Metoclopramide is an anti-nausea medication that can help reduce migraine nausea, as well as nausea caused by other migraine medications you’re taking..
When you’re trying to manage the head pain that comes from a migraine, the last thing you want to deal with is vomiting and nausea. Metoclopramide reduce the nausea caused by your migraine (or other medications you’re taking, such as a triptan)
Metoclopramide blocks dopamine receptors, which can be at increased levels during a migraine. If you know dopamine (often called the feel-good hormone), blocking it might sound like a bad thing. But increased levels of dopamine can actually make you feel nauseous or vomit.
Metoclopramide is a prescription medicine so you’ll need to talk to your doctor first. Get started today with a Cove doctor consultation.
Metoclopramide is an oral pill that you should take at the first signs of nausea.
Use of metoclopramide is a typically safe prescription medication (yes, that means you’ll have to get it from a doctor). e sure to consult with your doctor about any of the below:
You can take it alongside other migraine medications.
If you can’t take metoclopramide at the onset of migraine, take it as soon as you can to offset the nausea.
Keep it in a dry place at a cool room temperature.
Possible side effects of metoclopramide are usually minimal. You might feel drowsy. You might have muscle spasming around your mouth or lip smacking, but that’s rare if you’re only using the medication occasionally.
The information provided in this article is not a substitute for professional medical advice, diagnosis, or treatment. You should not rely upon the content provided in this article for specific medical advice. If you have any questions or concerns, please talk to your doctor.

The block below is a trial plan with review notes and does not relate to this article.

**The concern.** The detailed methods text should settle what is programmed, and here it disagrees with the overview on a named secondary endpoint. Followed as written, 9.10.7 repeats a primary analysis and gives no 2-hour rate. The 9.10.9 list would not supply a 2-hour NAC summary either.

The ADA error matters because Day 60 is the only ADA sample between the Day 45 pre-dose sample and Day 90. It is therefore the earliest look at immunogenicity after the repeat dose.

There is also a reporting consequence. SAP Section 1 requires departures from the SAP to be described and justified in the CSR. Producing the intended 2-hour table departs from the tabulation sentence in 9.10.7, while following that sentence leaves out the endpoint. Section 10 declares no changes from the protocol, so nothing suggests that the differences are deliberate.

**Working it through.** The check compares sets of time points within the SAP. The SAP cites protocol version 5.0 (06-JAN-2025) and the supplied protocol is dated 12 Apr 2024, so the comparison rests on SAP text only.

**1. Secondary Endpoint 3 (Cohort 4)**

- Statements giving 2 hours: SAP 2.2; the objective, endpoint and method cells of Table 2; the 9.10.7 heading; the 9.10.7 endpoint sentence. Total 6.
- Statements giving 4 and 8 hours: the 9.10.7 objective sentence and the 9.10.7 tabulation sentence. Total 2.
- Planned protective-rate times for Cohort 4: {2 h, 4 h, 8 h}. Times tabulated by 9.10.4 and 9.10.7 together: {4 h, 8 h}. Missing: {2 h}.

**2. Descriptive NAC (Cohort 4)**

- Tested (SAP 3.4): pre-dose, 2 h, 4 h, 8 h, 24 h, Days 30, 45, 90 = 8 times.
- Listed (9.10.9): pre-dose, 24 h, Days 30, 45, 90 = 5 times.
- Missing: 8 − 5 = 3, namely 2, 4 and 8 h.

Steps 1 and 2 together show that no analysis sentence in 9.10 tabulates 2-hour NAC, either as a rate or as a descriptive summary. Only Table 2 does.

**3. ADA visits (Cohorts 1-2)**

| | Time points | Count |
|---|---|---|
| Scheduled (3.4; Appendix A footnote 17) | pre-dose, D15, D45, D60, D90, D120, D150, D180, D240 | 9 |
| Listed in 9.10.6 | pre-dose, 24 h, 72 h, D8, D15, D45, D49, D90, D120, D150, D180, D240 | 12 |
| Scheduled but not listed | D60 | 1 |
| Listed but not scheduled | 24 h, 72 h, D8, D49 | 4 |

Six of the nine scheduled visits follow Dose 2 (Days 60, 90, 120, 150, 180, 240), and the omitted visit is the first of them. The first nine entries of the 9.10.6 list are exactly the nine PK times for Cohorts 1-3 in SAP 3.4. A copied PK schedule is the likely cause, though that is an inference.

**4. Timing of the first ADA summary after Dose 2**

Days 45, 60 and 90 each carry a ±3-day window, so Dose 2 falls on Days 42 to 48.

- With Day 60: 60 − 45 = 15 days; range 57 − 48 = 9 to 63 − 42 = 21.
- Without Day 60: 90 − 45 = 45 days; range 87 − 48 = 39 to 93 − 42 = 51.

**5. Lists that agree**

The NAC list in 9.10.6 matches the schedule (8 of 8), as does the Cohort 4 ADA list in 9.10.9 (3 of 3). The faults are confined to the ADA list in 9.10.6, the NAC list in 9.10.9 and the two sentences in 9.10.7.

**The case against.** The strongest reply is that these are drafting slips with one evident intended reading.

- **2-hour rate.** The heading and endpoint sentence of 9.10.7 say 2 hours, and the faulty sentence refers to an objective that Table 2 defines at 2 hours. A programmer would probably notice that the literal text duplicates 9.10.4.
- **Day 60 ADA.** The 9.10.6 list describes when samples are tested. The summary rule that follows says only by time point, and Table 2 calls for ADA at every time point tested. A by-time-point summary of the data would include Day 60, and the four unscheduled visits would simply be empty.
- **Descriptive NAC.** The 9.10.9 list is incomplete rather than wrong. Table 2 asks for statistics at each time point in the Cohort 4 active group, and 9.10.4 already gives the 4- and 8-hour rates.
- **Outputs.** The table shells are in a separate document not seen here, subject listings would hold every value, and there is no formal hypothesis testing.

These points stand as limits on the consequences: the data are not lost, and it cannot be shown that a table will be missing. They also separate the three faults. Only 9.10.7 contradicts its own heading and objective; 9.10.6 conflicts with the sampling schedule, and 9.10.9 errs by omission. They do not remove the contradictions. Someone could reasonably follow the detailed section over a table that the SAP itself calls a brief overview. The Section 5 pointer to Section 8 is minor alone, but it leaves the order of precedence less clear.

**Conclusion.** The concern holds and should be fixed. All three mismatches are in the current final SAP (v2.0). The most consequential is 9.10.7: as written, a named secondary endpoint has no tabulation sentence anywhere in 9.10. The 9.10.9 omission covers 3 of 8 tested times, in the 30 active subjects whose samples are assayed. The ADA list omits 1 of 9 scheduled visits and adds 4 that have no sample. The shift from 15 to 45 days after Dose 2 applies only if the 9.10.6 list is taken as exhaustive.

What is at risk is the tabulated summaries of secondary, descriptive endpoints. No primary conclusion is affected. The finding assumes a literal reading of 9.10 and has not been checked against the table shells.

Metoclopramide is used to treat or prevent upset stomach and throwing up. Some people who take this drug may get a very bad muscle problem called tardive dyskinesia. This muscle problem may not go away even if this drug is stopped. Sometimes, signs may lessen or go away over time after this drug is stopped. The risk of tardive dyskinesia may be greater in people with diabetes and in older adults, especially older women. The risk is also greater the longer you take this drug or with higher doses. Muscle problems may also occur after short-term use with low doses. Call your doctor right away if you have trouble controlling body movements or if you have muscle problems with your tongue, face, mouth, or jaw like tongue sticking out, puffing cheeks, mouth puckering, or chewing. Avoid taking this drug for more than 12 weeks. You can read more about metoclopramide’s side effects, warnings, and precautions here. Full prescribing information for metoclopramide is available here.
You are encouraged to report negative side effects of prescription drugs to the FDA. Visit MedWatch: https://www.fda.gov/Safety/MedWatch/default.htm or call 1-800-FDA-1088.